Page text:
According to the research, a family of four living in an earthship would require 98 gallons (370L) of water per day, or 37,500 gallons (135,000L) of water per year. This suggests that the earthship is only really saving water insofar as it is able to use greywater for toilets. The use of water for faucets, washing machines, and showers… are all equal to that of regularly “efficient designed” buildings. The study confirms that rainwater collection is achievable in a wet place like Michigan, but not in Hawaii, New Mexico, or Alaska. This makes a backup water supply essential.

One of the most shocking revelations for us from this research was the realization that the most financially responsible earthship to build is a grid-tied one. In all the locations they studied, grid tied earthships performed overall very similarly, or even better, than a stick-built house. The only slightly higher additional cost at build-out of the grid-tied earthship over a stick system was fundamentally attributable to the additional catchment and greywater systems. Off-grid earthships tended to be between 30% more in cost over the lifetime in Albuquerque and Hawaii, 50% more in Michigan, and as much as 200% more expensive over the lifetime of the home in Anchorage.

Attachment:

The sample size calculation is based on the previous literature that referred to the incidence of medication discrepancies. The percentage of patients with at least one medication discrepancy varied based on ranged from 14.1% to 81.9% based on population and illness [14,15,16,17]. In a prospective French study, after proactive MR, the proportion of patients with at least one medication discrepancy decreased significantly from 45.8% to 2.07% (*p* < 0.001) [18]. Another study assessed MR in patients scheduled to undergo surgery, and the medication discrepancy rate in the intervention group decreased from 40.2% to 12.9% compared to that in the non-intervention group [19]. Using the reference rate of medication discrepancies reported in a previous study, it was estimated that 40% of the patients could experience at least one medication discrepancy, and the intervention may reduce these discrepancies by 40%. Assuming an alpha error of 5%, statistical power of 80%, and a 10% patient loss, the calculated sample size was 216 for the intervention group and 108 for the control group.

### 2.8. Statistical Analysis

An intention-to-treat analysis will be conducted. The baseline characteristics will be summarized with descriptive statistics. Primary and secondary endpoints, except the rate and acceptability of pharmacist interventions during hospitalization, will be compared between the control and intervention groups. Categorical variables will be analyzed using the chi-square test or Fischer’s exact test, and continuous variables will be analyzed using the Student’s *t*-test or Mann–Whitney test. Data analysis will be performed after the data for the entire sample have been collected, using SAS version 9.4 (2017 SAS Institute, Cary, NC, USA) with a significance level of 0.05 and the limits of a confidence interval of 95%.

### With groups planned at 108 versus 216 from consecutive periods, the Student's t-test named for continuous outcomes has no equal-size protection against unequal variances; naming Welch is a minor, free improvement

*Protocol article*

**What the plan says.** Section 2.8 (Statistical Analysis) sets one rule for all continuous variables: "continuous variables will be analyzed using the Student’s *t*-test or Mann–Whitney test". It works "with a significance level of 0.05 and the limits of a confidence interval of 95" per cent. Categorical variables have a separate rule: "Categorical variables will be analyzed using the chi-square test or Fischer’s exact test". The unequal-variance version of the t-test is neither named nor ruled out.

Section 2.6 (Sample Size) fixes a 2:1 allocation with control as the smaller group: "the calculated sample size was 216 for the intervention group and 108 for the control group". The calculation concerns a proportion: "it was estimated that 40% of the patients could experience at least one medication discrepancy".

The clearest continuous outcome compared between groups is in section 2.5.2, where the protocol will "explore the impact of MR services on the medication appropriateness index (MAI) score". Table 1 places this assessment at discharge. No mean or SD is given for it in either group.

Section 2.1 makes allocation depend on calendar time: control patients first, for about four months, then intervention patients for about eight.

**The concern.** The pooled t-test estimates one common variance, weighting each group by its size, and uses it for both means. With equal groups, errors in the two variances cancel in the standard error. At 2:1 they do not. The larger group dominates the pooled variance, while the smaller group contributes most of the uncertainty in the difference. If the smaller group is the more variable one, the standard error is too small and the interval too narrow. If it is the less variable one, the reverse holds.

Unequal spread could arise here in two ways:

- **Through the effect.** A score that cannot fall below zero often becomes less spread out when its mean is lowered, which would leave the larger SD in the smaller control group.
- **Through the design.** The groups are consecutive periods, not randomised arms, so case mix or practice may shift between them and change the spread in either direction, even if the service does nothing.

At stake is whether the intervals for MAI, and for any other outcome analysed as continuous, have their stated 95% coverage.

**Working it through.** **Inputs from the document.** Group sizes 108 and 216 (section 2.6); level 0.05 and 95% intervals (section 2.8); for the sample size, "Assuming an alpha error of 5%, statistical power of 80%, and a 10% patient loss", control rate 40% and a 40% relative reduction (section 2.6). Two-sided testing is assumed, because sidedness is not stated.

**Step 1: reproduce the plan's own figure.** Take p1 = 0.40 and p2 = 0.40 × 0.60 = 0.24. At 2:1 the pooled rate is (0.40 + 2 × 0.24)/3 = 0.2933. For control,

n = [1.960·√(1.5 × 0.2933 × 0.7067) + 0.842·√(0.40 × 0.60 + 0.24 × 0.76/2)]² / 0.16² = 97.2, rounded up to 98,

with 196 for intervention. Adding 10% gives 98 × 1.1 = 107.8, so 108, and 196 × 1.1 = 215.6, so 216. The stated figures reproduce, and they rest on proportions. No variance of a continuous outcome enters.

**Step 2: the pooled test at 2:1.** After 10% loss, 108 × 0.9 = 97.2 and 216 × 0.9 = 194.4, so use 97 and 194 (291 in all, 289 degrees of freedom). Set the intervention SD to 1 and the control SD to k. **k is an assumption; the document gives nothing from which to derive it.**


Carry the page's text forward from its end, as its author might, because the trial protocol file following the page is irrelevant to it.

Study Conclusions:

“The study has shown that the current earthship concept cannot provide: (a) a consistently comfortable environment solely through passive solar, (b) a consistent supply of water solely through catch water and graywater systems, or (c) an adequate supply of electricity through a PV power generator at a reasonable price.”
“In a tropical wet dry climate has to not need such intensive design of the thermal envelope… An equally sustainable and comfortable environment can be achieved with less material and a lower cost than the earthship design.”